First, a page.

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An audit is a monitoring system that uses quantitative and qualitative assessments tools to measure performance outcomes. Risk management is built into the audit process in that it enables project managers to identify and evaluate concerns, problems and challenges that may have surfaced during the course of the project. When inefficiencies are identified, root cause analysis can be performed, and corrective or preventive recommendations can be included in audit reports for future reference.
The project management function is used to drive enterprise change. A company's goals and objectives might be pursued through a series of strategic projects designed to facilitate systemic changes. Audits of strategic projects assess whether they have succeeded in meeting specific and measurable goals and objectives. For example, an audit evaluation might reveal that a goal related to sales projections was not met and the deficiency was due to insufficient training of project team members in skills required to perform core project duties. This information might be used to drive change in employee development initiatives.
Audits are used to evaluate project schedules and timetables established for a project, as well as its tasks and activities. This generally includes a comparison of timetable and schedule estimates against actual performance. Milestone reports may reveal overestimations or underestimations on specific tasks and activities during the course of the project. External or internal factors might be identified as the cause of the delay. For example, supplier delays are one type of external factor that can impact project schedules.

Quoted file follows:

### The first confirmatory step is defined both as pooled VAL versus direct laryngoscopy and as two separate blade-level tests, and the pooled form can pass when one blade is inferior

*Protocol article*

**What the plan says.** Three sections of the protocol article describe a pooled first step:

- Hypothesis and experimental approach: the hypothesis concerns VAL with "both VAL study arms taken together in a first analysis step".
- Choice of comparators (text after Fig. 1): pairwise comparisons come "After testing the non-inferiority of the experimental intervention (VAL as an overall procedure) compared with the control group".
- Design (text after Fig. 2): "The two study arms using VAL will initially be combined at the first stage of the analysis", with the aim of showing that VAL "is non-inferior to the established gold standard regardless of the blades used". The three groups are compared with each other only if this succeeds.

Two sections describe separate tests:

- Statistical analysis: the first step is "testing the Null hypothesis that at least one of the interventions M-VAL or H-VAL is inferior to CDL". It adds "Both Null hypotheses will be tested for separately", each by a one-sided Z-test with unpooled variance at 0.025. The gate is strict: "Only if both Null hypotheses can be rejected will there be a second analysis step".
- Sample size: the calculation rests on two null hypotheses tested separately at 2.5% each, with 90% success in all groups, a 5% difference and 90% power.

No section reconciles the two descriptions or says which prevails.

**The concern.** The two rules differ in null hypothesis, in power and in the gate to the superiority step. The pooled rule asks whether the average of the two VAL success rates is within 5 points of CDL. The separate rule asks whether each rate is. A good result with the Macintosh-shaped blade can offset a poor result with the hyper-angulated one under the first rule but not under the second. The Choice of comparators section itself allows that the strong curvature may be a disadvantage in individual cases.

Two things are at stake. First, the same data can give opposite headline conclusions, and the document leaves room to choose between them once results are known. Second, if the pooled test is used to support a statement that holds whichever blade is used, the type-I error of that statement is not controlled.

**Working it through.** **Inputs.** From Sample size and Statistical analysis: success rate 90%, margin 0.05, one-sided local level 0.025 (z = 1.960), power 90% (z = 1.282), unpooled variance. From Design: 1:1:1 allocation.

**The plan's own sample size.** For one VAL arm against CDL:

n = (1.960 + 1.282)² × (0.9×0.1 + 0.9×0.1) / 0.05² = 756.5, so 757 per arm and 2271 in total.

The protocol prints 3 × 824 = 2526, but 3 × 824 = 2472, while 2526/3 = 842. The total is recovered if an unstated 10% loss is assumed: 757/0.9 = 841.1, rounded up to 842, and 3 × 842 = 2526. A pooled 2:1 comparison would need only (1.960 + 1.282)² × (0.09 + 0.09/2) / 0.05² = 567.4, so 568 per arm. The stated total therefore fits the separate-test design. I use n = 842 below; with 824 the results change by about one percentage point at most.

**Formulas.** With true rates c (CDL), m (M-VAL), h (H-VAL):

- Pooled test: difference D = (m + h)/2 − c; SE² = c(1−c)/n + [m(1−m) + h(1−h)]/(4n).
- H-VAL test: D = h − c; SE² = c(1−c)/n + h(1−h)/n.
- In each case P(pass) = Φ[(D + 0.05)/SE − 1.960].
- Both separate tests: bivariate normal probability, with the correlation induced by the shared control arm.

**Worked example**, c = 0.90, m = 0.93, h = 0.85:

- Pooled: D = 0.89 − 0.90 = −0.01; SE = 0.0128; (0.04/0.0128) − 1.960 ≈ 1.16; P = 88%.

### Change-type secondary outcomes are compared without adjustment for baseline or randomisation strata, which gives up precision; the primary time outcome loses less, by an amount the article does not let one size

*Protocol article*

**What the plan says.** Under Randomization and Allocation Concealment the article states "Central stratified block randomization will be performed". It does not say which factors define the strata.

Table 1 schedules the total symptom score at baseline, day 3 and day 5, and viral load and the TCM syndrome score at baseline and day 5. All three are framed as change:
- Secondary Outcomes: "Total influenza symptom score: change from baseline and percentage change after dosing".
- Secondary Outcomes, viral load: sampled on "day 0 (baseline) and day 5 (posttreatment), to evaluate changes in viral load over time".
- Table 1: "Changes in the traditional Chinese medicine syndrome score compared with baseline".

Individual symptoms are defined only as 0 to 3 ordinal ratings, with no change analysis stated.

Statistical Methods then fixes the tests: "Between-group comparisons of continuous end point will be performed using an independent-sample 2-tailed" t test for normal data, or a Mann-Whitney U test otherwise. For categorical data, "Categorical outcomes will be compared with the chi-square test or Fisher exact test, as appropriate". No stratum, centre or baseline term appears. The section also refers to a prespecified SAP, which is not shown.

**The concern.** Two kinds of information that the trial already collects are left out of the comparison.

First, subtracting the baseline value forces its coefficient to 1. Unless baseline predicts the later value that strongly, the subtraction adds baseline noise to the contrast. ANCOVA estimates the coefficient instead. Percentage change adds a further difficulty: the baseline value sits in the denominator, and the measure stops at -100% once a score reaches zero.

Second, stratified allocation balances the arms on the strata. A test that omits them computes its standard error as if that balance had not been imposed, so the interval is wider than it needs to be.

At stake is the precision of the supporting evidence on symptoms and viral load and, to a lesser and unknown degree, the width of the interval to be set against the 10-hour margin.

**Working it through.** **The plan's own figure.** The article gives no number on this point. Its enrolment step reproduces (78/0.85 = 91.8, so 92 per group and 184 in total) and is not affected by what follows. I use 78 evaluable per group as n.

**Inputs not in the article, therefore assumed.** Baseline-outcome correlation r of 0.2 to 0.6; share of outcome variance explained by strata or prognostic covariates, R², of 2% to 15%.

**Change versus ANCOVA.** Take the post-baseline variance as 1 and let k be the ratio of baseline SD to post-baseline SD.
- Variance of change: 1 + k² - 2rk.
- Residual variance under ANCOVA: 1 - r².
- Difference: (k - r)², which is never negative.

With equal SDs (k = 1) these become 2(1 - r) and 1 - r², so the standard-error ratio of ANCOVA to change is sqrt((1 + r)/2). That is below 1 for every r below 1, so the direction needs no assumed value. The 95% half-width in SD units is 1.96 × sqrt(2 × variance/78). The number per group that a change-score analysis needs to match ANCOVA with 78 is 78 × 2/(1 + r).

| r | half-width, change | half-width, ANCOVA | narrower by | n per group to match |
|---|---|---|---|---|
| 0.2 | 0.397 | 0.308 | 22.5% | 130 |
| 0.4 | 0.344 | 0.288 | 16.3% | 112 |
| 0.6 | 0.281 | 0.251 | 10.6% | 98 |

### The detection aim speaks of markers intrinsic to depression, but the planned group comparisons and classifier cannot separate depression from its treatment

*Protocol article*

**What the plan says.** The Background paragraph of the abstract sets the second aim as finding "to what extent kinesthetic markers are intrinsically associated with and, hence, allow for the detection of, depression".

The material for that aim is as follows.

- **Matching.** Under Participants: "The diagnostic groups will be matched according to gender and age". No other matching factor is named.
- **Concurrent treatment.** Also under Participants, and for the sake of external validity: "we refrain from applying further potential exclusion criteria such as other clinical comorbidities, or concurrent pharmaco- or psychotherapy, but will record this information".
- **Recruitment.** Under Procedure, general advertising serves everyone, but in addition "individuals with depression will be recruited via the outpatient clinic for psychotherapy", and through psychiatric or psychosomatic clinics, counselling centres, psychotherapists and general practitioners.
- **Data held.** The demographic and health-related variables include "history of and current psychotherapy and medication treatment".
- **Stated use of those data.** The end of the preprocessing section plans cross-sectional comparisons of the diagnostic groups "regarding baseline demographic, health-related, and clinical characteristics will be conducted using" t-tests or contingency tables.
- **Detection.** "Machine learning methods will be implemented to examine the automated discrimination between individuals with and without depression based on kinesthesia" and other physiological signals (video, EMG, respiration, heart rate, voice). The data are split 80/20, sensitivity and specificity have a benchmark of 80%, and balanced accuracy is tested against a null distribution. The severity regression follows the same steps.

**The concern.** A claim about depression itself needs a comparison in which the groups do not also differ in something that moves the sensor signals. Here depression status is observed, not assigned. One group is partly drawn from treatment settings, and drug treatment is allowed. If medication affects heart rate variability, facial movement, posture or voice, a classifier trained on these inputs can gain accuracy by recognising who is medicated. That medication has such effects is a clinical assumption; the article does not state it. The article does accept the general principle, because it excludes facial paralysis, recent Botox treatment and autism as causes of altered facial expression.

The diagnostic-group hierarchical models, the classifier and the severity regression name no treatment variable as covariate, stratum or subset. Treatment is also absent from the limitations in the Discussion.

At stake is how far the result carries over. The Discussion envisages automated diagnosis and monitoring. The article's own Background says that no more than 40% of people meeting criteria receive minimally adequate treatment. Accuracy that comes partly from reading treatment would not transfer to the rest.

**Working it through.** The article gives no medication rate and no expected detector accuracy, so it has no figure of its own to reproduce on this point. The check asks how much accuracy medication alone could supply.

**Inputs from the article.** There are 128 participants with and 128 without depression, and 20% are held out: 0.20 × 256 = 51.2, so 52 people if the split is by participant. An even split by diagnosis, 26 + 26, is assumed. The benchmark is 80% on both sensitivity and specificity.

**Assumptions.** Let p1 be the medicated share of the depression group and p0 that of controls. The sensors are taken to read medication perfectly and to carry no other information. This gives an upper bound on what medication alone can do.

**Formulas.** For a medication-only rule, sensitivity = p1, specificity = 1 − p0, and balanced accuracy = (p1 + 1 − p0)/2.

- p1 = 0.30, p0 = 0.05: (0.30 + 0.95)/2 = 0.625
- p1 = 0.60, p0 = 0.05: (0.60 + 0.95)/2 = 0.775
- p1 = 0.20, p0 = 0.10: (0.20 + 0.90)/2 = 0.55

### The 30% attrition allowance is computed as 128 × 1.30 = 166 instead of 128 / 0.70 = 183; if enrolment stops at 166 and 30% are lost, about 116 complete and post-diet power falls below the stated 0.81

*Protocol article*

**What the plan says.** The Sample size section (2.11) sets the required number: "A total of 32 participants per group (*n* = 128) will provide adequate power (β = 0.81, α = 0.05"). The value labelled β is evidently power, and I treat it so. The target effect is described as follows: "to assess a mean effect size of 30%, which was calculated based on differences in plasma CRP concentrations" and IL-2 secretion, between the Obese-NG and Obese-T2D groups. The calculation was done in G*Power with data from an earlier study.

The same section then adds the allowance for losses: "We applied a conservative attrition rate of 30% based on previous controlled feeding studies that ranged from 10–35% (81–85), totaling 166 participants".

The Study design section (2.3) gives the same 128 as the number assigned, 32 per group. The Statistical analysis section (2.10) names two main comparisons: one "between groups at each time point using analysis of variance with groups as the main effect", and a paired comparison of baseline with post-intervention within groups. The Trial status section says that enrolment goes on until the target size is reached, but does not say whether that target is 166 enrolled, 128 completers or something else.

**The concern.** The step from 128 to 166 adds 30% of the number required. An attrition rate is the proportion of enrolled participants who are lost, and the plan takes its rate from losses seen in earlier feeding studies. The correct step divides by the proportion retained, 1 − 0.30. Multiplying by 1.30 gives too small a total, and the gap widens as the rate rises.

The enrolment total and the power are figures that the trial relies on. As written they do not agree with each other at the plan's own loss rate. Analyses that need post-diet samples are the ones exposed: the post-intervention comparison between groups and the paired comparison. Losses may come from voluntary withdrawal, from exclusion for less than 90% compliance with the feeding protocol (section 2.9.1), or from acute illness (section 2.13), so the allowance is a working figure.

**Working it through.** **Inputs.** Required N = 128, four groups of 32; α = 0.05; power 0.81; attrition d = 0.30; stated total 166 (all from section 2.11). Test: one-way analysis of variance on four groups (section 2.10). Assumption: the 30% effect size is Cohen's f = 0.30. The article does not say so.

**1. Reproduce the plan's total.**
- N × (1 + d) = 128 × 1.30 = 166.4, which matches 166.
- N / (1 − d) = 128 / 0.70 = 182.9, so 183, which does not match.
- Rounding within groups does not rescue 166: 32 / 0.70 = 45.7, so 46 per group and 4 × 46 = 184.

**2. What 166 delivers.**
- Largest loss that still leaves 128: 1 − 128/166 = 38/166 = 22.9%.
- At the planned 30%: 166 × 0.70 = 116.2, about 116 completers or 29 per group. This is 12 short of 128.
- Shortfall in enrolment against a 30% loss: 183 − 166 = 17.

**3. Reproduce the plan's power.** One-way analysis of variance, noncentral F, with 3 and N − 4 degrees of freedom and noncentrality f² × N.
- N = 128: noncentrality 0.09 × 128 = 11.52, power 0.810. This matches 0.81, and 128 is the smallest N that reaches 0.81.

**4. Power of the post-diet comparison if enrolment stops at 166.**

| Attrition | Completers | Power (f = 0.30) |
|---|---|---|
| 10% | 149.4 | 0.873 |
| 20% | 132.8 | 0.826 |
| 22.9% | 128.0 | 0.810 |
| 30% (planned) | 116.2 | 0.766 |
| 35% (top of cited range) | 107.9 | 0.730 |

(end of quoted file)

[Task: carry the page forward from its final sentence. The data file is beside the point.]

Project audits might identify excesses or shortfalls in resource allocations associated with a project. For example, project audits may reveal whether project performance deficiencies were tied to insufficient resource allocations. It might also reveal overbudgeting in allocating resources in certain areas for a project -- assessments that are important when developing future project budgets.
Project management includes the use of third-party suppliers and vendors for certain products or services. While supplier performance is generally audited as an independent assessment, it can also be performed as part of a project management audit. The results might impact future contracting and procurement decisions.
A project audit might be required to satisfy regulatory requirements. For example, the Sarbanes-Oxley Act of 2002, or SOX, was the U.S. federal regulator's response to a number of major accounting scandals. It aims, in part, to increase the public trust relating to general reporting and accounting practices. Generally, SOX applies to U.S. publicly traded companies and public accounting firms, and touches on matters such as auditor independence and enhanced financial disclosure. Companies that must comply with such regulations might gain a significant amount of data through the auditing process. Consult with legal counsel to determine your company's governmental reporting requirements.
Vanessa Cross has practiced law in Tennessee and lectured as an adjunct professor on law and business topics. She has also contributed as a business writer to news publications, including the "Chicago Tribune," and published in peer-reviewed academic journals. Cross holds a B.A. in journalism, a Juris Doctor and an LL.M. in international business law.